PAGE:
DataBinder.Eval(obj, "ColumnName");


Depending on the type of object (“obj” in the above code example), it will determine the amount of reflection that will occur to get the value. If it is a DataRow class or DataRowView class (from the DataTable and DataView, respectively, the less reflection that will occur; however, for any other object, more reflection will be involved to get the value from the property (the name of the property is determined by the “ColumnName” parameter).


With all that said, you should deal with the data that will be used. For example, your control only needs to deal with two columns and a data reader is issued to us with ten columns, then we only need to save the two columns of every record to the internal data source. That will reduce the view state size greatly.


You might have a server control like the DataGrid control (or other template based server control). That will pose an additional obstacle that you may run into is that you want to save all the information that is presented in an object. This problem can be easily overcome by using Reflection. I will leave it at that point because it goes way out of scope of this article… in fact, you may have a look at the following articles:


Understanding Reflection – Part One

Understanding Reflection – Part Two


The last article is not needed for data binding to an entire collection; however, you will get a deeper understanding of .NET from this article. Just a few tips though:


  1. Look at listing properties in that object that you can read.
  2. Do not consider looking at objects and properties that their access level is not “public”. Your control will run super slow if you do so.
Adding something more essential to our Knowledge

Now we are going to apply our knowledge into practise. I will develop a simple server control that will accept a title field and a description field from the data binding. The only way that this list control can be populated is through data binding. I have provided a simple collection editor and such in this server control because this is a FAQ at the forums.


Now, let’s get the item server control on the roll. Basically, I will create a composite server control with a title and a description labels. Here is the basic code for the child and the parent controls (will not be explained because previous articles have gone over these aspects):


public class TitleDescriptionItem : Control, INamingContainer {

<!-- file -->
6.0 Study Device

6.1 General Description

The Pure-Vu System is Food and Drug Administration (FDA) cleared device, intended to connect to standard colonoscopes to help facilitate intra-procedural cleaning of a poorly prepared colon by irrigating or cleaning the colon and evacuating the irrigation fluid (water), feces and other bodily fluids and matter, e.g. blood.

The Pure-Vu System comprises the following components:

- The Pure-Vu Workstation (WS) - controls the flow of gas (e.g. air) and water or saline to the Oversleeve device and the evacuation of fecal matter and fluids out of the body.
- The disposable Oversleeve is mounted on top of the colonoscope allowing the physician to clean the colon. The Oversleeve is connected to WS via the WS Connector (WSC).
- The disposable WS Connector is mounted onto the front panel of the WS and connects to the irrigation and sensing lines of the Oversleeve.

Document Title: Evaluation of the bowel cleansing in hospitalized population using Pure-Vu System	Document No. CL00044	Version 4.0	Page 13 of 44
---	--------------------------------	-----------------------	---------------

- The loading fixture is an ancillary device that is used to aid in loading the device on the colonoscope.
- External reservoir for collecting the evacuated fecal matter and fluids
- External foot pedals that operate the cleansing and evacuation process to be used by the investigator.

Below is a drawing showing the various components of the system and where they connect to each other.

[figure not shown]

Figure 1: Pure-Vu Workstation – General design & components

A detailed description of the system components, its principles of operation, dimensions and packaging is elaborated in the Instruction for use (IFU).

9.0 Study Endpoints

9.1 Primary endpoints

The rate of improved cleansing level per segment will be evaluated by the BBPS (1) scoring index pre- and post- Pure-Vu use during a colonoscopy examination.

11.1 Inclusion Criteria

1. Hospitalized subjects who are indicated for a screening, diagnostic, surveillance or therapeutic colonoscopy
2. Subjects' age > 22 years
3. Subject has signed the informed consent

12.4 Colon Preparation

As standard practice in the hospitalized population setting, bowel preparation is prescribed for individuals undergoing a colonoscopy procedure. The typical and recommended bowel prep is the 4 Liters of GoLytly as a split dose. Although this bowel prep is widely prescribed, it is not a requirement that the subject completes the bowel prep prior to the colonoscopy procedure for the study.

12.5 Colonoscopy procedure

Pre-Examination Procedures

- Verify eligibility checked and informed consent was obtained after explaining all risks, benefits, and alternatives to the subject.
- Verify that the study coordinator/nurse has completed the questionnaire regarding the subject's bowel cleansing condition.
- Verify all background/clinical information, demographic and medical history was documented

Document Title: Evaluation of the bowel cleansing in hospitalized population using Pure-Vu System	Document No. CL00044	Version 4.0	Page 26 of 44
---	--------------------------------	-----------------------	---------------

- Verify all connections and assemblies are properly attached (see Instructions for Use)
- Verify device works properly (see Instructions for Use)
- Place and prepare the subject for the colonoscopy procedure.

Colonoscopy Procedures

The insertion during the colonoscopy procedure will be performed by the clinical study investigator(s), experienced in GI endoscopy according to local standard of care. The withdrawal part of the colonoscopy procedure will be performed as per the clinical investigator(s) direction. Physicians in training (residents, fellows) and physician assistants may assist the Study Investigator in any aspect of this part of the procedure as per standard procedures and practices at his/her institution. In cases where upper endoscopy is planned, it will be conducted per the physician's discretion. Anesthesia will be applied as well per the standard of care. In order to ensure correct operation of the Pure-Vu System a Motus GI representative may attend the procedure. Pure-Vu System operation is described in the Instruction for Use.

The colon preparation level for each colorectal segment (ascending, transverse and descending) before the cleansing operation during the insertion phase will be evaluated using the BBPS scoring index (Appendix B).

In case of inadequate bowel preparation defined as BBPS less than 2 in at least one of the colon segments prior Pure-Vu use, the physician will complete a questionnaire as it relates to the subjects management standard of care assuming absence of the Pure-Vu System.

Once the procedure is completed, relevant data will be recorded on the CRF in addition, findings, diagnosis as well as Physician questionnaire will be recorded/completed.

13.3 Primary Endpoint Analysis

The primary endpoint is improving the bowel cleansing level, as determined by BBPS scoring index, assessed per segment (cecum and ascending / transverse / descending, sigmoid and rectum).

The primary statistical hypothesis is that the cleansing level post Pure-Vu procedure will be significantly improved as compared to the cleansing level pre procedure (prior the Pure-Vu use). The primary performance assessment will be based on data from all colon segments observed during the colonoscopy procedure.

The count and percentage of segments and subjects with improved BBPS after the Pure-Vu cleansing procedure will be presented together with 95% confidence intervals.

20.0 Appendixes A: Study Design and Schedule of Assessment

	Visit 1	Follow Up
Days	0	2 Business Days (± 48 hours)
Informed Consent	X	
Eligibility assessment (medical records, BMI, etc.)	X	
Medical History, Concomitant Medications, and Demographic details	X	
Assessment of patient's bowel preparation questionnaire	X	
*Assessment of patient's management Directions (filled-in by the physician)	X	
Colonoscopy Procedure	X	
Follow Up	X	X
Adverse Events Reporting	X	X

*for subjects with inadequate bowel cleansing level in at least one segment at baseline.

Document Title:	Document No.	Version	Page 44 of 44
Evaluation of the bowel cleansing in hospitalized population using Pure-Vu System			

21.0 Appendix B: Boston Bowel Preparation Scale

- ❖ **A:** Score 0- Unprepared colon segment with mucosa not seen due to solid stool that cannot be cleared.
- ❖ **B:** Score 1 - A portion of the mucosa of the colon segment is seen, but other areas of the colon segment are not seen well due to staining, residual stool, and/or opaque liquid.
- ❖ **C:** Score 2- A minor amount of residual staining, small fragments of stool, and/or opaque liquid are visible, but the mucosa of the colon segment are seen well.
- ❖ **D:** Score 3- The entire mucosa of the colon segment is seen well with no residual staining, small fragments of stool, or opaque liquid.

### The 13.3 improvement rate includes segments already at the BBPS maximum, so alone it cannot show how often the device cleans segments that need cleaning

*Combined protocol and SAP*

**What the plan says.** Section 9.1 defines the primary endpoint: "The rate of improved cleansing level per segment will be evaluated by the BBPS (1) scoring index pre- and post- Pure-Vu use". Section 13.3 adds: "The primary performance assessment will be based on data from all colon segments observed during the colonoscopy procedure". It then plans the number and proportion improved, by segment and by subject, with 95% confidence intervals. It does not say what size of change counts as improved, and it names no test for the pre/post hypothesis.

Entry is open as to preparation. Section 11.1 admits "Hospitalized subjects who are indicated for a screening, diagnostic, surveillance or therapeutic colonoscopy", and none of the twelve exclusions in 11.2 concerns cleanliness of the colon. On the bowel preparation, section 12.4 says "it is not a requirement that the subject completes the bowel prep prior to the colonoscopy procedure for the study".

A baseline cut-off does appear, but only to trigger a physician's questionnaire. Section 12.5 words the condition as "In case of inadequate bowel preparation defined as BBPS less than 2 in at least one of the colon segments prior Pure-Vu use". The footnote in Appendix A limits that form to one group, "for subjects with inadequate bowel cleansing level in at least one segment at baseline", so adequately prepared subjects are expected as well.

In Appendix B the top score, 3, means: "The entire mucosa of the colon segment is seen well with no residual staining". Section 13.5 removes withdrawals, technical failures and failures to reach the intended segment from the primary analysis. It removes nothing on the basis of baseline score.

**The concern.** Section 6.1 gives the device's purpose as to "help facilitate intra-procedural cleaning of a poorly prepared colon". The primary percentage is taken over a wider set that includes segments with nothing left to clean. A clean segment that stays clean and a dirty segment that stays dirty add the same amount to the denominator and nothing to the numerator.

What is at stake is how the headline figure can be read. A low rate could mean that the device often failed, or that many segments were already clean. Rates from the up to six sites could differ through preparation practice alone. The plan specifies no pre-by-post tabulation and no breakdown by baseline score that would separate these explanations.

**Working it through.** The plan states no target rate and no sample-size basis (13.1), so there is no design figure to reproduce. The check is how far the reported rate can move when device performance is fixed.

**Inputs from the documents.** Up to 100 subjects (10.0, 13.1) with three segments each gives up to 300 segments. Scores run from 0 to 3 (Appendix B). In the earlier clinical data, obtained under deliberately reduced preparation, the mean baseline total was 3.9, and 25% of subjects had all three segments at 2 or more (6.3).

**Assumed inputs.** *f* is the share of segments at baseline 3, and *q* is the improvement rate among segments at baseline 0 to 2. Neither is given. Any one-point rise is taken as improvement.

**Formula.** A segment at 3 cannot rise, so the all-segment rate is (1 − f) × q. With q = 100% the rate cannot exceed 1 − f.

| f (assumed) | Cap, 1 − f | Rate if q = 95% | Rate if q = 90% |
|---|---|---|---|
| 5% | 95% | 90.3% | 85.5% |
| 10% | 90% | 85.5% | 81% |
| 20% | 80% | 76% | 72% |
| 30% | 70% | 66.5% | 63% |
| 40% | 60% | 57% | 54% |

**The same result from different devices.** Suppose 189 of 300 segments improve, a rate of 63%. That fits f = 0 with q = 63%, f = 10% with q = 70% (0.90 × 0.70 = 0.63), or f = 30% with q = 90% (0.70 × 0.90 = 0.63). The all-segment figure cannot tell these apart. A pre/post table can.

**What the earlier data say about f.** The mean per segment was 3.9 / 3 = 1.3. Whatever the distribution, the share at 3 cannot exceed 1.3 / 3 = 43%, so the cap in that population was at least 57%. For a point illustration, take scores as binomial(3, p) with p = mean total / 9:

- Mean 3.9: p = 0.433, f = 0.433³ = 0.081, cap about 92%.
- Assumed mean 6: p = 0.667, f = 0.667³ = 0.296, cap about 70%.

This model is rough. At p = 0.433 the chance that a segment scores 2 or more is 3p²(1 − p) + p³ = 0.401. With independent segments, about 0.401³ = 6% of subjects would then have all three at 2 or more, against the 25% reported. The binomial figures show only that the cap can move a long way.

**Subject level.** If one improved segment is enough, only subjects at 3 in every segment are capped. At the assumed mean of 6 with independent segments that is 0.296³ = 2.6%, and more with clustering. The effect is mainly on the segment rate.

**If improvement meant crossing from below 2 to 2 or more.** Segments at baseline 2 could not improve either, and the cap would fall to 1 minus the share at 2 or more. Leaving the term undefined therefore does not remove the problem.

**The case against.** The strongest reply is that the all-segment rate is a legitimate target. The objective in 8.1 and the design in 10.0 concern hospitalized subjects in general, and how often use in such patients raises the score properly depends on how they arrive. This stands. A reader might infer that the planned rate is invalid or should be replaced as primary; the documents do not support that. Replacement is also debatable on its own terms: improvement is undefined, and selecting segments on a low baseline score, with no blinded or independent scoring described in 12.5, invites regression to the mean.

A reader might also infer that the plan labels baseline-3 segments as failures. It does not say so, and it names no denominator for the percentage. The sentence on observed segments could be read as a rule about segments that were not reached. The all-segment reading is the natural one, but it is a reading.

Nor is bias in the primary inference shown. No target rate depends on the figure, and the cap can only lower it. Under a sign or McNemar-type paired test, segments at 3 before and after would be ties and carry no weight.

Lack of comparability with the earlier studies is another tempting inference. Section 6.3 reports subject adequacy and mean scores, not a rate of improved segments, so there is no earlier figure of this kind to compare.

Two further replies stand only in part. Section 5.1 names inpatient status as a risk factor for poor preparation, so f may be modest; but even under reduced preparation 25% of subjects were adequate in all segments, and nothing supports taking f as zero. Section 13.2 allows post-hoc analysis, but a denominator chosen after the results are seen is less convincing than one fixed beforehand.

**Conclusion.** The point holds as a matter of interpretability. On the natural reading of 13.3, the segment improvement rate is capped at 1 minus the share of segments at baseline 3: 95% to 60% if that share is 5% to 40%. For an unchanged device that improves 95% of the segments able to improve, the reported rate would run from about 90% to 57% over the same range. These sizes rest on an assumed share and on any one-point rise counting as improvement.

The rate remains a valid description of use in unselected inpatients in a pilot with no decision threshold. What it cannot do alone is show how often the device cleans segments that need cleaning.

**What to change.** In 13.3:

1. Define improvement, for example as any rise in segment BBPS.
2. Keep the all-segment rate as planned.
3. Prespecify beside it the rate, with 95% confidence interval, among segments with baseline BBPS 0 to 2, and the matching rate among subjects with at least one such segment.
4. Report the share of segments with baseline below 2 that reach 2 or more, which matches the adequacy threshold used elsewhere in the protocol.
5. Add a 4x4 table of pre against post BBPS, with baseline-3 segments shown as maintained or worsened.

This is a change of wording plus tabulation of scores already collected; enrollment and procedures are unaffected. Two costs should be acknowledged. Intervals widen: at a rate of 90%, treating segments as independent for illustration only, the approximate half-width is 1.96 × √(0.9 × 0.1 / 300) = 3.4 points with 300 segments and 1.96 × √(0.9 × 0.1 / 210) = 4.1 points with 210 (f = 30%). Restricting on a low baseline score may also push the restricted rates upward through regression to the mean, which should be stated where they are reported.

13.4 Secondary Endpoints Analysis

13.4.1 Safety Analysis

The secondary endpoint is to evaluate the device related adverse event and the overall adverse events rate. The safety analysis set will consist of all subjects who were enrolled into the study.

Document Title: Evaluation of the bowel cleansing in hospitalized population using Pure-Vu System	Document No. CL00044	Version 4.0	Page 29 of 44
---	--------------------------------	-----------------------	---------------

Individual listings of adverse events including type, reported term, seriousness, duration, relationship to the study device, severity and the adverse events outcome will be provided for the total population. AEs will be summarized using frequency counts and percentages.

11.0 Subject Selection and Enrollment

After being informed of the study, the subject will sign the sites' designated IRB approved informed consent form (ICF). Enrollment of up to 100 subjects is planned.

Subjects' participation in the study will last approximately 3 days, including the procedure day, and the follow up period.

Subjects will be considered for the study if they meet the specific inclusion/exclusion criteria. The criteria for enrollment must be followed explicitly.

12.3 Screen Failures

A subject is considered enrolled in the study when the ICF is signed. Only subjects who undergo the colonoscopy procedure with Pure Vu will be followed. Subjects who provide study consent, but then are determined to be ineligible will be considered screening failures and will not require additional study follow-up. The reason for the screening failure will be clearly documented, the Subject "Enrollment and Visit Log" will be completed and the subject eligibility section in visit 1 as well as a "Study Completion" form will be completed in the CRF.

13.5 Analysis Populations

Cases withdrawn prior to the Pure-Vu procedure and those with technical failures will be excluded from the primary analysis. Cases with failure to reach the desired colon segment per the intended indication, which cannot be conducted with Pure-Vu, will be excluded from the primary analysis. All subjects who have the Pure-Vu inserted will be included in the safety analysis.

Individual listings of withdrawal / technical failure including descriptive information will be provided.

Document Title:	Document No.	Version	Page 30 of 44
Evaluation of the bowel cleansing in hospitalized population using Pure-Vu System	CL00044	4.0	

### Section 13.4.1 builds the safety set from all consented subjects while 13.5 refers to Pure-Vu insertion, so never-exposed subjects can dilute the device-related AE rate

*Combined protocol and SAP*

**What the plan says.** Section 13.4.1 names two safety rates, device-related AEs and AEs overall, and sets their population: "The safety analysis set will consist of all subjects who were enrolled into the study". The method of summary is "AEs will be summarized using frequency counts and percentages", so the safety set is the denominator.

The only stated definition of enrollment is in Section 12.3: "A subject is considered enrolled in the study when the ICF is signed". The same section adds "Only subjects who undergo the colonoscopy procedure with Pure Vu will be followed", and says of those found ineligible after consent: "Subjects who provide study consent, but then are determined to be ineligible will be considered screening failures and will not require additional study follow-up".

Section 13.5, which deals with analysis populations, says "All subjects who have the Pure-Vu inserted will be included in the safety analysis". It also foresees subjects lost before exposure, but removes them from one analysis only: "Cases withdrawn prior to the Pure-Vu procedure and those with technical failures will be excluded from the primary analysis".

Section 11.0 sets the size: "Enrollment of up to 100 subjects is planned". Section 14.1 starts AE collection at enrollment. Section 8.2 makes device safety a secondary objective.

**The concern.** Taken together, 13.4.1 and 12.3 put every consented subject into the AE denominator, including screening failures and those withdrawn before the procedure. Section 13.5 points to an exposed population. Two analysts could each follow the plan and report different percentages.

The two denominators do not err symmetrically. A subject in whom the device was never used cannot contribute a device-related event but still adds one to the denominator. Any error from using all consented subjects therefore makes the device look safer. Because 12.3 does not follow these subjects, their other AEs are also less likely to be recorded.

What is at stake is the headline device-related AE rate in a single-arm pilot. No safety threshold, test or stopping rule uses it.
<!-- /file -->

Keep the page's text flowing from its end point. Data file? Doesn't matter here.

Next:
private DataRow pDataItem;
   protected Label cTitle = new Label();
   protected Label cDescription = new Label();

   // will be used later with the data binding logic
   public DataRow DataItem {
      get { return pDataItem; }
      set { pDataItem = value; }

   // provides a wrapper property for the "title" control
   public string Title {
      get { return cTitle.Text; }
      set { cTitle.Text = value; }

   // provides a wrapper property for the "description" control
   public string Description {
      get { return cDescription.Text; }
      set { cDescription.Text = value; }

   protected override void CreateChildControls() {
      cTitle.Font.Bold = true;
      cTitle.ForeColor = Color.Blue;

      Controls.Add(new LiteralControl("<br>"));
   // TODO: Binding logic (listed later in article)

public class TitleDescription : Control, INamingContainer {
   // TODO: Binding logic (listed later in article)


Now to spice up the TitleDescription control and the TitleDescriptionItem control. I am just going to add a few attributes. The objective is to allow a collection editor to add items to the TitleDescription control. Firstly, let’s do the simple modification to TitleDescriptionItem control:


public class TitleDescriptionItem : Control, INamingContainer {
   // ...


In the above code, it will give will the collection editor a “name” for the item. Now, to add a few more stuff to the TitleDescription control:


[ParseChildren(true, "Items")]
public class TitleDescription : Control, INamingContainer {
   private ControlCollection pItems;

   public ControlCollection Items {
      get { return pItems; }

   // ...

   public TitleDescription() {
      pItems = new ControlCollection(this);


The ParseChildren attribute and the PersistChildren attribute are there to tell the ASP.NET parser that the stuff that will appear between the control’s tags are not part of the control – it says to parse all the information off to the Items property.